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18 août 2008

Mixed traditions at World Music Awards

By Nick Kimberley, Evening Standard 31.07.08

This was the most whole-hearted of the Proms' forays beyond the Western classical tradition, offering music from three continents, some ancient, some modern, some post-modern. Each act had won a Radio 3 Award for World Music and constituted a miniature Womad. Indeed most of them played Womad last weekend.

Sa Dingding, a sensation in her native China, certainly puts on a show, with keening vocals, multiple costume changes, kung fu dancers and a band blending old Chinese and new Western instruments. Unfortunately the Chinese elements are subsumed within, and sometimes obliterated by, a thoroughly Western aesthetic. In a word, her music has been MTVed, although her work with almost forgotten languages presumably has a political dimension in China.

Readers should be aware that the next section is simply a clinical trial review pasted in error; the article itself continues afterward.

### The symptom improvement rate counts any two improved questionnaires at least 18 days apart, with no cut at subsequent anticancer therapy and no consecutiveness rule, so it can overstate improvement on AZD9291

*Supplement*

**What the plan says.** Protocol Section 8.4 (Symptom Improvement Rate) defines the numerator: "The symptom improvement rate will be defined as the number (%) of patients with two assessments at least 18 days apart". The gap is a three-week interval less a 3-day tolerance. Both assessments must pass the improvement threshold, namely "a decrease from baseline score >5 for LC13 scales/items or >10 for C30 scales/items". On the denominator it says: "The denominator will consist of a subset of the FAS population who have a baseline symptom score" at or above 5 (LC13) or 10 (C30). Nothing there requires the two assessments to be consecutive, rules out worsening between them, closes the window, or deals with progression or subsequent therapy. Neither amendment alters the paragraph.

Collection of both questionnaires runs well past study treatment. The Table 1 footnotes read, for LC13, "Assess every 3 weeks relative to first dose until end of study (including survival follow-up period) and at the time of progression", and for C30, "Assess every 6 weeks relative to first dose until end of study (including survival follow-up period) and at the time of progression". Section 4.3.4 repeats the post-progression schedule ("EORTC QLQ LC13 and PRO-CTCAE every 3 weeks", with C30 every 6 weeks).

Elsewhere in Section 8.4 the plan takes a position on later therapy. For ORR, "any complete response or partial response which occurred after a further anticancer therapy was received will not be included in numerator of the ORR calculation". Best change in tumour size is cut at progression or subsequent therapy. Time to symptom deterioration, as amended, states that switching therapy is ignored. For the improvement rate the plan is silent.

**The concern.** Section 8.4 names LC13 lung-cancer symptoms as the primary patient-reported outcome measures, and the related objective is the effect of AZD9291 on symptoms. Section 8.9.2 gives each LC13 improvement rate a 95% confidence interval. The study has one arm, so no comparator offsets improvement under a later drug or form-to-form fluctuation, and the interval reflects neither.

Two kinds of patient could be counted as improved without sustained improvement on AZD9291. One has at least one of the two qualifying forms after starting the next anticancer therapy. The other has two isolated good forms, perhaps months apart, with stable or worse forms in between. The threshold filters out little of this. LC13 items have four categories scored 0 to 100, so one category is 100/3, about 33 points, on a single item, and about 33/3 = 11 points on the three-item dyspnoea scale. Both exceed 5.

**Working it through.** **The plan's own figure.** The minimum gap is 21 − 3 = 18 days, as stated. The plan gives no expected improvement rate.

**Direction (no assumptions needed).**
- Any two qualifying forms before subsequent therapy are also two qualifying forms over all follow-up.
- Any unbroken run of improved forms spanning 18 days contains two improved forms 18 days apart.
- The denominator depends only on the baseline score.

There was a more symbiotic blend of cultures between British guitarist Justin Adams and Gambian fiddler Juldeh Camara, who produced such a range of colour from his one-string riti that you wondered why the European violin needs four strings. Hardly less remarkable is the Malian ngoni, a kind of guitar-cum-banjo that, in the hands of Bassekou Kouyaté and his band Ngoni Ba, whips up a guttural tunefulness in which amplification becomes part of the instrumental make-up. Here, the gulf between Mississippi and Africa disappeared.

For dancing, nothing equalled the exuberance of Spain's Son de la Frontera. Their music sticks close to flamenco tradition, although Cuban guitar, less percussive than Spanish, produces a gentler inflection. The dancing, with amplified foot-stamping and virtuoso hand-clapping, had an equine grace, while the singing came from some deep well of anguish.

Any such event poses the question at the heart of the very notion of "world music": is globalisation a force for freedomor cultural homogenisation? On that one, over to you.

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